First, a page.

Warning to Baptists: fighting words to follow, including "creeds," "confessions," and "individual vs. congregational authority."
The subject of long-standing debates in Baptist circles is gaining renewed attention as the North Carolina chapter of the Cooperative Baptist Fellowship (CBF) revises its foundational statement.
CBF is a national alliance of 1,900 moderate Baptist congregations that broke from the Southern Baptist Convention (SBC) in 1991, in part because of concerns that the SBC was becoming too authoritative—"too creedal" and "too Catholic," as some complained.
In a section titled "Priesthood of All Believers," CBF North Carolina currently affirms "the freedom and right of every Christian to interpret and apply Scripture under the leadership of the Holy Spirit" without creeds or clergy control. The revision replaces that section with this: "We confess that the Christian faith is best understood and experienced within the community of God's people who are called to be priests to one another …."
"The debate is [preferring] emphasis on the community or the individual," said Tony Cartledge, associate professor of Old Testament at Campbell University Divinity School. "Traditionalists dislike any thought of a magisterium-like body setting doctrinal standards … while those who favor a more 'Bapto-Catholic' approach appear to fear hyper-individualism."
The new statement includes the Apostles' Creed, an early statement of Christian belief used for liturgical and teaching purposes. "It is included not as a matter of coercion or discipline, but as a way for [us] to express [our] connection with Christians throughout the ages," said Larry Hovis, CBF North Carolina's executive coordinator.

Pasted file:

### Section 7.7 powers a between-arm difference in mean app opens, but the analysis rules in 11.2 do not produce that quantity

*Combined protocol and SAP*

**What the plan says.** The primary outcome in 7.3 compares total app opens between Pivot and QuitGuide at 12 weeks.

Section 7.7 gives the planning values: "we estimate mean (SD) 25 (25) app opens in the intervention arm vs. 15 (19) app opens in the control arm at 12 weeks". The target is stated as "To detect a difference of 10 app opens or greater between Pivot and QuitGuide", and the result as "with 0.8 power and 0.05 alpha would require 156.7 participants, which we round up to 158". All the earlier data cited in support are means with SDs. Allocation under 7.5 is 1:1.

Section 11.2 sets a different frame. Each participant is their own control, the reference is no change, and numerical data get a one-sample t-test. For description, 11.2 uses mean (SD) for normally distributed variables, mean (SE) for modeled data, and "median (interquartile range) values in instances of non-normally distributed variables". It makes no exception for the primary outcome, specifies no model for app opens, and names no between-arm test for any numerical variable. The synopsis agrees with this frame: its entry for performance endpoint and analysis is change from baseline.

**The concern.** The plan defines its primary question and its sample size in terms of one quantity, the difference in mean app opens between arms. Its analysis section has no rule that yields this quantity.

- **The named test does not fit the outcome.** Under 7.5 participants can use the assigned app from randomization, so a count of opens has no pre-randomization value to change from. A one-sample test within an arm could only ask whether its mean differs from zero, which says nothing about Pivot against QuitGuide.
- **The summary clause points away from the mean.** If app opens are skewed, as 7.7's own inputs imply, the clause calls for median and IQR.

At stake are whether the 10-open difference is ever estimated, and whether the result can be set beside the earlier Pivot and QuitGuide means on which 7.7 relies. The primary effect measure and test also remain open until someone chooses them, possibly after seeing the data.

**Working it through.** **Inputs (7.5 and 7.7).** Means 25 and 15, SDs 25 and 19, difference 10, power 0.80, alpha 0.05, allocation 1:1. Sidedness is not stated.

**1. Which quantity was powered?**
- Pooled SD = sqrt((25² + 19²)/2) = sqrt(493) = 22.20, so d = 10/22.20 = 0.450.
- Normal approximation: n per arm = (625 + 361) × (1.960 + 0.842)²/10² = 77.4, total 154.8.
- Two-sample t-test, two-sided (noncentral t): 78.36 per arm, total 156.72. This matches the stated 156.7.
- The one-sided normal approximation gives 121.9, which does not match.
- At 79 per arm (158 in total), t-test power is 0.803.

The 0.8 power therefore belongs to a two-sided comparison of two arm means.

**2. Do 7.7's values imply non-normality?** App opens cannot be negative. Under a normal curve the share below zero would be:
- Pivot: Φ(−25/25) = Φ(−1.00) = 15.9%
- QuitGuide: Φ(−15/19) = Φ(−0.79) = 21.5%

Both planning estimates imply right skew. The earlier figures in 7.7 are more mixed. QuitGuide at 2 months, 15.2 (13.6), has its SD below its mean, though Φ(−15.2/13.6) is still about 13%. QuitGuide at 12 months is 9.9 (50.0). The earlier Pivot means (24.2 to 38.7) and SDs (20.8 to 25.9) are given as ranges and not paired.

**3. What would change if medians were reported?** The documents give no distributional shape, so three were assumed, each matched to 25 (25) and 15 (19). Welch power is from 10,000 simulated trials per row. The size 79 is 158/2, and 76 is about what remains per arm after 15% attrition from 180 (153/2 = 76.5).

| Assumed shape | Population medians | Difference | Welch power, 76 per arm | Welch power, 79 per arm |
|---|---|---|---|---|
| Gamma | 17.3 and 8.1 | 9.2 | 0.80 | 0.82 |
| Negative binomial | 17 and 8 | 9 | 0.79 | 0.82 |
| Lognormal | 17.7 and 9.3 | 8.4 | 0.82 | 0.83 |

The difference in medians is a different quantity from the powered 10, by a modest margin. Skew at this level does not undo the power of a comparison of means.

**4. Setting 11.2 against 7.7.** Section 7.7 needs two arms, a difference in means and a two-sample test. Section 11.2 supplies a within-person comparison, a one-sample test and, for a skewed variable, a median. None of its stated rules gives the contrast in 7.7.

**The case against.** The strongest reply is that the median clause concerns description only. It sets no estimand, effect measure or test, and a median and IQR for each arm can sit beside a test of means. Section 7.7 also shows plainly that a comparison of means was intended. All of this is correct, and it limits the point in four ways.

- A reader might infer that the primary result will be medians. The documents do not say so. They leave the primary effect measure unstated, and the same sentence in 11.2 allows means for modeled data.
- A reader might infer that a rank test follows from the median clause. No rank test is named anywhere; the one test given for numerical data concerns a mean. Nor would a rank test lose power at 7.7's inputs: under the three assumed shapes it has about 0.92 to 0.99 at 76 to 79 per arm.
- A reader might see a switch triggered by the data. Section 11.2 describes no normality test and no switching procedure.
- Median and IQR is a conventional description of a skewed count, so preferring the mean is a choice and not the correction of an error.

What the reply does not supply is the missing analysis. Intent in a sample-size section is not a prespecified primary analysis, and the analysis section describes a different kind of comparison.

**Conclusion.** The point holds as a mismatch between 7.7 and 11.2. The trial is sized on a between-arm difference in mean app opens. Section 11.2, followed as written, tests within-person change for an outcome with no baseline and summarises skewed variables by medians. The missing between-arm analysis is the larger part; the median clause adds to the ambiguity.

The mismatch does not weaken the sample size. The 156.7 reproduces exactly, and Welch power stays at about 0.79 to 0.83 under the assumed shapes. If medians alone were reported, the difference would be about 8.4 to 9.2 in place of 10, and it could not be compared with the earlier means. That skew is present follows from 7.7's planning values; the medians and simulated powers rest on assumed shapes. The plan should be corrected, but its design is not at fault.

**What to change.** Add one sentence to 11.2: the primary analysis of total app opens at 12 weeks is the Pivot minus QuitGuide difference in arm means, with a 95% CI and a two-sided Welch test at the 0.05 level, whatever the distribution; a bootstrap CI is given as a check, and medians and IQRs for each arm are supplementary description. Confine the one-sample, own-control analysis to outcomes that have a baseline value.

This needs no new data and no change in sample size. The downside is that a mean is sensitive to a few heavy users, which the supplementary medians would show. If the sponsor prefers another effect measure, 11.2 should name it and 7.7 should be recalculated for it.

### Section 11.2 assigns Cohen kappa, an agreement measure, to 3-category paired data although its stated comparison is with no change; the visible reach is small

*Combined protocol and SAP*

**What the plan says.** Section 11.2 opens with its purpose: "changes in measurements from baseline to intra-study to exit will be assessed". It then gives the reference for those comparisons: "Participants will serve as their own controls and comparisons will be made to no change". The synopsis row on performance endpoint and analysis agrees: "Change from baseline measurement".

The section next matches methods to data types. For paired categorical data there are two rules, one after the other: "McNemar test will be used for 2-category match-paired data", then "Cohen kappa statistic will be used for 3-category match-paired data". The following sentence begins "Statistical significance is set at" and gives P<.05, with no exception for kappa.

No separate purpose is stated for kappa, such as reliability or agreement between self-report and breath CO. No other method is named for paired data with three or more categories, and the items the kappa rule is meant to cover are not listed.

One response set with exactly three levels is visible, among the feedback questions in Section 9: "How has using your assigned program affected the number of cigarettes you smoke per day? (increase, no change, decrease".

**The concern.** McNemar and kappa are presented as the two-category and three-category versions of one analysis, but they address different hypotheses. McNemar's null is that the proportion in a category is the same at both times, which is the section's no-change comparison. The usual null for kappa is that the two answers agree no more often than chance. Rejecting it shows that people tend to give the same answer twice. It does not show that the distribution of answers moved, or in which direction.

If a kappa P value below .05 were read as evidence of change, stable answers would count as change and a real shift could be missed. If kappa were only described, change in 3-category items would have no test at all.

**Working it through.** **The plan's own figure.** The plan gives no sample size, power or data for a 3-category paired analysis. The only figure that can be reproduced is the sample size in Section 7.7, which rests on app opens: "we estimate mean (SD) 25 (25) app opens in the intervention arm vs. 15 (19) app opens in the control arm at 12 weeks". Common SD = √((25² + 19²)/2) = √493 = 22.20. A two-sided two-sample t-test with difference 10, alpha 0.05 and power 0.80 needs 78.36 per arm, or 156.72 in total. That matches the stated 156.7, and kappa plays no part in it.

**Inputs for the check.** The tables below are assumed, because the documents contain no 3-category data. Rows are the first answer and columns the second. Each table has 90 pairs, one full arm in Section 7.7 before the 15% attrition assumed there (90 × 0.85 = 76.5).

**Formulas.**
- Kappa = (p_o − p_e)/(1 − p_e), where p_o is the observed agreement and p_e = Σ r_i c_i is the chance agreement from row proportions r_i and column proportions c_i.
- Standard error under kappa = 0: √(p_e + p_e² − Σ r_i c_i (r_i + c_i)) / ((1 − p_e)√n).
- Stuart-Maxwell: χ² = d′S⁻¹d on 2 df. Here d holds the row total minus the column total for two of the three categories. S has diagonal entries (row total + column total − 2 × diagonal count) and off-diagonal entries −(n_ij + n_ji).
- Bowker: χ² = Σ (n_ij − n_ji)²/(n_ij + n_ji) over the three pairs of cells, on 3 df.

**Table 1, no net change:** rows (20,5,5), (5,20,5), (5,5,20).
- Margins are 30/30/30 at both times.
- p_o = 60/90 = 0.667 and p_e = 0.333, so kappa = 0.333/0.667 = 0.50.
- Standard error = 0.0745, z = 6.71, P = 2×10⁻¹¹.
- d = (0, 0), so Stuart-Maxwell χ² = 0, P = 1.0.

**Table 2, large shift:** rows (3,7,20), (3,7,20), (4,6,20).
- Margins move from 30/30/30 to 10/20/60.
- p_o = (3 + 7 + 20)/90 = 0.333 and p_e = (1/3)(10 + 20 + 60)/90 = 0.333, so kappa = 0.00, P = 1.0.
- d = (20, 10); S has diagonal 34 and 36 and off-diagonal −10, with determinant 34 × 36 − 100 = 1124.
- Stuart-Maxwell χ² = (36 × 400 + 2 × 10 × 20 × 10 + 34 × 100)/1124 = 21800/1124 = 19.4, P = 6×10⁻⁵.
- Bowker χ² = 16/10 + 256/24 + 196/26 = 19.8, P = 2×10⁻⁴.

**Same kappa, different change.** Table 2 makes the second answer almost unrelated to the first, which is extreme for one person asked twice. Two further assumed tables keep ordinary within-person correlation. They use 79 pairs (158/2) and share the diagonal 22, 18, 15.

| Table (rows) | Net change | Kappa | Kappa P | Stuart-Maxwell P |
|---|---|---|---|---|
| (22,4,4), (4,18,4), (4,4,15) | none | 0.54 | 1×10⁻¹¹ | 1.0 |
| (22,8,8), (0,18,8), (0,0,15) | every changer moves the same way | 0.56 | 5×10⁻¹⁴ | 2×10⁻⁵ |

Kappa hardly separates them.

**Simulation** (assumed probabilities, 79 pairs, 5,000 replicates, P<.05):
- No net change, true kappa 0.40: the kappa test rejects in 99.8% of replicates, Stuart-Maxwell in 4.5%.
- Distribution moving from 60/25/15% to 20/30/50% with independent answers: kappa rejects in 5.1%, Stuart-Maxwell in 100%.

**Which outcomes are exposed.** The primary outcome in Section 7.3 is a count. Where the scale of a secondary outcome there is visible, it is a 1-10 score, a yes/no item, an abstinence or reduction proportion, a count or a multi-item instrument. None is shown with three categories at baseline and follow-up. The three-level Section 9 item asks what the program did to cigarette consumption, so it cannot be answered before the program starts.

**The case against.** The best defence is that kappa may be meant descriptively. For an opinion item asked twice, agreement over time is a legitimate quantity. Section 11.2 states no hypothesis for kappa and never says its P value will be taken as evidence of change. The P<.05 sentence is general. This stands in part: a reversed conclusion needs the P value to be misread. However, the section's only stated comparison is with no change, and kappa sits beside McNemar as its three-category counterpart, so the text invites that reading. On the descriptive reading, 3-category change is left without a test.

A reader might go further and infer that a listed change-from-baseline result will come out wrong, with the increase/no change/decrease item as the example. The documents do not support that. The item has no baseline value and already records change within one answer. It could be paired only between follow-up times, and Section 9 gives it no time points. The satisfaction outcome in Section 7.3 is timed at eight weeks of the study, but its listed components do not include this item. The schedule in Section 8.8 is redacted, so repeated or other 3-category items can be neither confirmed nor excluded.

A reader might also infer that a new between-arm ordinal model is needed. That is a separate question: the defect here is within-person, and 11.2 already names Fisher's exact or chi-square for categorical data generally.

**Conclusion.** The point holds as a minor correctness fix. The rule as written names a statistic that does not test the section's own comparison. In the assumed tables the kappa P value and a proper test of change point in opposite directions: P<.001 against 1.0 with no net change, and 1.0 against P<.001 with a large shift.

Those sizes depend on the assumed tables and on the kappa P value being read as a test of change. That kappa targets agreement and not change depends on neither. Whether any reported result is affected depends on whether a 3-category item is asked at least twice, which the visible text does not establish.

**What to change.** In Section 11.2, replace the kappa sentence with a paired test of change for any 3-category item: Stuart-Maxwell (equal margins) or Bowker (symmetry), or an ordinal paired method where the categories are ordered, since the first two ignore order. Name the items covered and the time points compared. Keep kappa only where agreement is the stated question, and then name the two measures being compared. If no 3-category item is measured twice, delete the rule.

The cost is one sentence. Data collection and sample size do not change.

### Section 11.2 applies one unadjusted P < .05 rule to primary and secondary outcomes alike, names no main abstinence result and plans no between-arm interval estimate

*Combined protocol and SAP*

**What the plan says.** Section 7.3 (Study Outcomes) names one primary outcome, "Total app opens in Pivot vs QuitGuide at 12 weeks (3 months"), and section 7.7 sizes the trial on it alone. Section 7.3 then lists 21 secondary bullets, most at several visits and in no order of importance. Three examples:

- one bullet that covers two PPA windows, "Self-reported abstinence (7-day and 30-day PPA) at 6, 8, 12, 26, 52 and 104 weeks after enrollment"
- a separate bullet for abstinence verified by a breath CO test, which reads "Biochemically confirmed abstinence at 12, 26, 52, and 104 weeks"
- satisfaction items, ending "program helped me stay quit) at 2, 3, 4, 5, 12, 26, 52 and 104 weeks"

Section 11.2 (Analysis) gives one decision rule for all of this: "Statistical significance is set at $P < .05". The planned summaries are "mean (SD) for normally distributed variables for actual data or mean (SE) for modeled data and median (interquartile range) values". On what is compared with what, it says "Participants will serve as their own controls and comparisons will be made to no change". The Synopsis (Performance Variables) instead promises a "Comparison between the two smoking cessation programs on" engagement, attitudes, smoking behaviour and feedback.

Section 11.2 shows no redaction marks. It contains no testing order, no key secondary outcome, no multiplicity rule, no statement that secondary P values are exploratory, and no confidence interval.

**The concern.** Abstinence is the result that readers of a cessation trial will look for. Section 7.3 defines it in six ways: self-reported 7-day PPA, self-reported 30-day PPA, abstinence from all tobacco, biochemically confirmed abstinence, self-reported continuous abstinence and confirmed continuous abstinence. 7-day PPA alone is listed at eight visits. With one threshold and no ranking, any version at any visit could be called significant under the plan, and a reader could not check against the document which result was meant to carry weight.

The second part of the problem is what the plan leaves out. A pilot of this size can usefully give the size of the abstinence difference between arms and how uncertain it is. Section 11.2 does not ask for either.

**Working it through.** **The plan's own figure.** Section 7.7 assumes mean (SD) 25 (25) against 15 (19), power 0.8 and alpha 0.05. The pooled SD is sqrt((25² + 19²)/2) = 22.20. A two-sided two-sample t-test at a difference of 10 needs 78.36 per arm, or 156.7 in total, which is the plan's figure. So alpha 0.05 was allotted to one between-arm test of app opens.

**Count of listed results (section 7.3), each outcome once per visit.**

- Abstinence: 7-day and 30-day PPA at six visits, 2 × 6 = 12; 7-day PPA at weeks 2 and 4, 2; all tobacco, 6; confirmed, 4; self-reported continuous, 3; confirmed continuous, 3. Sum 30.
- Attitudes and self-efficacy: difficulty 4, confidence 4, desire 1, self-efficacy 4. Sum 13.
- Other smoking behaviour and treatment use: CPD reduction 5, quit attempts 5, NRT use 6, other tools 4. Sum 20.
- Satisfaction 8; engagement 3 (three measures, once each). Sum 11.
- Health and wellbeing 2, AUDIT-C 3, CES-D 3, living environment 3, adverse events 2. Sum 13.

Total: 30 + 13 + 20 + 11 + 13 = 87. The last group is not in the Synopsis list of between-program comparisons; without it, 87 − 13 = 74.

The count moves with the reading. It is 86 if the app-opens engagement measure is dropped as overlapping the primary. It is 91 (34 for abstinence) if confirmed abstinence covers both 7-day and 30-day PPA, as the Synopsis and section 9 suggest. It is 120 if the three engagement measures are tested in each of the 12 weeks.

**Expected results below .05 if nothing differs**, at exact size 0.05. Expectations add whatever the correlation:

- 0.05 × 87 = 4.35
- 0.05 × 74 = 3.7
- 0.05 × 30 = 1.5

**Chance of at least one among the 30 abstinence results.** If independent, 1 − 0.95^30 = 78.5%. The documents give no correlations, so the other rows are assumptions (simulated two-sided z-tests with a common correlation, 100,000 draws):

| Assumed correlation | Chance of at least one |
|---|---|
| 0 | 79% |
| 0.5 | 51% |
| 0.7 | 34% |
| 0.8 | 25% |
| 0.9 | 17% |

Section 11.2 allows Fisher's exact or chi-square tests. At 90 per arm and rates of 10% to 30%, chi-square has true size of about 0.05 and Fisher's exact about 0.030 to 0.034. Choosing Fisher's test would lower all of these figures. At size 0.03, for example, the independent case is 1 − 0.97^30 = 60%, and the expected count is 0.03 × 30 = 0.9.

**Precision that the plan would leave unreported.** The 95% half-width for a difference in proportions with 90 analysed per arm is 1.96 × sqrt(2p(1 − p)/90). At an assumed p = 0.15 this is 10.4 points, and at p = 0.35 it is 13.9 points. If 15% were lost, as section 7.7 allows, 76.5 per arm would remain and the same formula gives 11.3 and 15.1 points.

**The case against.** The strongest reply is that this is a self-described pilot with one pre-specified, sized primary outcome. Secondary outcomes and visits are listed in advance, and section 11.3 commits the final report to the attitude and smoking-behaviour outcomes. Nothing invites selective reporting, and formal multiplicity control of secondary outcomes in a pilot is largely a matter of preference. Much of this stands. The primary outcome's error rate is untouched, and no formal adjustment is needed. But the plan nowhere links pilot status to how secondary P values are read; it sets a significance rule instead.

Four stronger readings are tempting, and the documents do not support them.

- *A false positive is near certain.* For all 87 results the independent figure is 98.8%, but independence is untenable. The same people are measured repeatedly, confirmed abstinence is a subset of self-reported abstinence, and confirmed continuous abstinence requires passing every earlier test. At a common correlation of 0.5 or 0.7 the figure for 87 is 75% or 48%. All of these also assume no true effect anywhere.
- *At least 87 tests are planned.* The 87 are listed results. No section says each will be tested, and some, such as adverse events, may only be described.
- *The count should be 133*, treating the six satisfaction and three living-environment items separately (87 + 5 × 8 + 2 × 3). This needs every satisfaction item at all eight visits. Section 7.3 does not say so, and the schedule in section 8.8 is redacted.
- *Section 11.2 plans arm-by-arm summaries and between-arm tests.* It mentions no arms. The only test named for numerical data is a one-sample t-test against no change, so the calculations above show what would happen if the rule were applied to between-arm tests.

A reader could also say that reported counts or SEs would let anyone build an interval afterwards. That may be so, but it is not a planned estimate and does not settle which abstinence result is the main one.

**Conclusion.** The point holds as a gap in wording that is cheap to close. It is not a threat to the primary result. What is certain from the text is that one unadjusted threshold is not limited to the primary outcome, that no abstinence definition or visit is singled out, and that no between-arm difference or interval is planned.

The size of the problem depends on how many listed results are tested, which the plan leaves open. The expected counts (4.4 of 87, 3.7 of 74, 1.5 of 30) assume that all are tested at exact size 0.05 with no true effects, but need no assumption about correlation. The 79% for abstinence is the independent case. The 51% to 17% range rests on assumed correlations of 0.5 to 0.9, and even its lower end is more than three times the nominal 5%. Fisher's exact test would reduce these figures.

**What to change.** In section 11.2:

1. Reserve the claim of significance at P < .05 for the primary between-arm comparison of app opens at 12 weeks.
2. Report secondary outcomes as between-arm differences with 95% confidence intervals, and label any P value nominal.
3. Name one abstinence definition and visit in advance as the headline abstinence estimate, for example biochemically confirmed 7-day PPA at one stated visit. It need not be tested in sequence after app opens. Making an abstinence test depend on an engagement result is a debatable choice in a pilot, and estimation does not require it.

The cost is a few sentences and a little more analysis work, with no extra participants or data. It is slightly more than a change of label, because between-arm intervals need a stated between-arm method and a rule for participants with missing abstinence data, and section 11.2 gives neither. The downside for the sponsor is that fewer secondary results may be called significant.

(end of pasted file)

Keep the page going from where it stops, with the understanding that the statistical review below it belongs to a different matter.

But critics such as Bruce Prescott, executive director of Mainstream Oklahoma Baptists, say the proposal attempts to enforce a level of uniformity that moderates rejected when they left the SBC. "Their efforts … have a lighter touch than the fundamentalists'," he said. "Nevertheless, their emphasis on community is designed to set parameters on liberty of conscience."
The revision is being discussed at statewide meetings through November, and it's unclear whether it will be adopted. "The exchanges on the Web have become quite heated," said Bill Leonard, a leading Baptist historian at Wake Forest University School of Divinity.
Leonard, who jokes that he already has "too many T-shirts from Baptist battles as it is," said the discussion illustrates the "creative yet volatile tension that always exists between the lone believer and the congregation of believers.
"Baptists are at their best when they find ways to live with that tension," he added. "The Baptist system itself makes maintaining that balance very messy."
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Previous Christianity Today articles covering the Cooperative Baptist Fellowship include:
Weblog: Southern Baptists No Longer In, Nor Of, World Alliance | A Southern Baptist committee said the BWA had taken anti-American stances, had become tolerant of liberal theology, and had wrongly accepted the Cooperative Baptist Fellowship, an American group that has been critical of the Southern Baptist Convention. (June 1, 2004)
Baptist Alliance Stung by SBC Cuts | Southern Baptist Convention trims funds to Baptist World Alliance. (May 1, 2003)
Cooperative Baptists Reject Formal Break with SBC | Delegates of the Cooperative Baptist Fellowship (CBF) have soundly defeated a resolution to separate formally from the Southern Baptist Convention (SBC) in order to form their own denomination. (August 12, 1996)
SBC Refuses Funding from Moderates | Deepening the rift between moderate and conservative Southern Baptists, the Southern Baptist Convention (SBC) has directed its agencies and institutions to refuse funds channeled through the Cooperative Baptist Fellowship (CBF). (July 18, 1994)
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